NAFCU says CUSO proposal is over-reach
NAFCU strongly opposes NCUA's proposed rule on credit union service organizations as it would significantly increase NCUA regulatory oversight of CUSOs and extend beyond the agency's statutory authority to regulate federally insured credit unions, NAFCU President Fred Becker said Friday.
NCUA has proposed a rule that would require CUSOs to submit financial reports annually to NCUA and state regulators that provide not only financial information but a list of services the CUSO provides, a customer list and information about the CUSO's board and management. It would extend the CUSO rule, including the proposed financial reporting requirement, to CUSO subsidiaries, and it would extend certain requirements in place now for federal credit unions to federally insured, state-chartered credit unions.
Becker, in an official comment Friday, said CUSOs have long been strong partners for credit unions in meeting members' needs. They have provided a wide range of services to credit unions – investments, marketing, insurance, among others – and have helped credit unions keep costs down. Requiring CUSOs to report directly to NCUA would impose added costs on credit unions, he said, and requiring them to submit customer lists would require CUSOs to "compromise a valuable and well-guarded asset."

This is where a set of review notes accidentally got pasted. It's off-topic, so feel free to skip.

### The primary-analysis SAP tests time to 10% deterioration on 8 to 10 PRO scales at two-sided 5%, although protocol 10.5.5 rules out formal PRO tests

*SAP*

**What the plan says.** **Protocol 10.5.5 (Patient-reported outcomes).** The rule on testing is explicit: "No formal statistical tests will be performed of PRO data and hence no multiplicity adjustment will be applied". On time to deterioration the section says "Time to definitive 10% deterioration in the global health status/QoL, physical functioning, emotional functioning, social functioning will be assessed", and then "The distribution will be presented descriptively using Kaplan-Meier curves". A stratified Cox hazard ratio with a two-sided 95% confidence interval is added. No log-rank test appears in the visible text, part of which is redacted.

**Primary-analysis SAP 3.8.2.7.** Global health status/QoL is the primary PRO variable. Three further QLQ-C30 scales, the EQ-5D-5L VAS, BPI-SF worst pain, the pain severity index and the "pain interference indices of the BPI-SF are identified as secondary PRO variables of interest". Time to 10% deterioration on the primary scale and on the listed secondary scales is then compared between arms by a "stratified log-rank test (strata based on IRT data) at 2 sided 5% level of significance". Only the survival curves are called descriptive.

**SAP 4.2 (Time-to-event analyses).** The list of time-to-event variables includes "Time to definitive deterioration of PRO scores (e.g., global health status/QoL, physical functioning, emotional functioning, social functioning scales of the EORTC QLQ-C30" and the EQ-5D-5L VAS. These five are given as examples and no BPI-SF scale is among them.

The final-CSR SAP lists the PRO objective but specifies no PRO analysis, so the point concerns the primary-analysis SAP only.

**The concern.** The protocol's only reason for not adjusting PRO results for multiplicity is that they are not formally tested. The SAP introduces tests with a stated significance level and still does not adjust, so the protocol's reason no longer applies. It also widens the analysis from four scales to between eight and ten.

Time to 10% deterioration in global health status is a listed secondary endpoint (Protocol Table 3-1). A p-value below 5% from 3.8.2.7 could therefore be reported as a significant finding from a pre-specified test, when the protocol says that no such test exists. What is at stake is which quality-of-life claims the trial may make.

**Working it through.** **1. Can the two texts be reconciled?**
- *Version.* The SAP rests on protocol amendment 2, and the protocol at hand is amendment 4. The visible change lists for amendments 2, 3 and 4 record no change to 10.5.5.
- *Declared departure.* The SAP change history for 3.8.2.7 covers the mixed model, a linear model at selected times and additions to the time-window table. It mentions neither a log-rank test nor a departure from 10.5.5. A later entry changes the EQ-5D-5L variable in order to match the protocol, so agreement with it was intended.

"During these challenging economic times, credit unions need to be able to function effectively from a business standpoint, and not endure increased unnecessary regulations," Becker wrote.
Becker challenged NCUA's assertion that CUSOs pose a systemic risk to credit unions and, in turn, to the National Credit Union Share Insurance. Credit unions working with CUSOs, in the vast majority of cases, do so "well within" regulatory parameters and in accordance with all applicable laws and rules, he said.
The most recent data available show about 22 basis points of credit union assets have been invested in or lent to CUSOs – less than one-fourth of the amount they are authorized to invest and not significant enough to be viewed as posing systemic risk. Additionally, this proposed rule takes NCUA beyond its traditional role of regulating and overseeing only federally insured credit unions. "NAFCU cannot support a rule that creates additional regulatory burden without seeing a real need or benefit," he said.
Becker added that NAFCU does not believe NCUA has the legal authority to require CUSOs to submit their financial reports to the agency. "The agency is simply over-reaching as it lacks statutory authority, and NAFCU does not believe the agency should resort to the proposed mechanism to effectively regulate and oversee CUSOs," he said. He added, "NAFCU strongly believes that the NCUA should reconsider the proposed rule."
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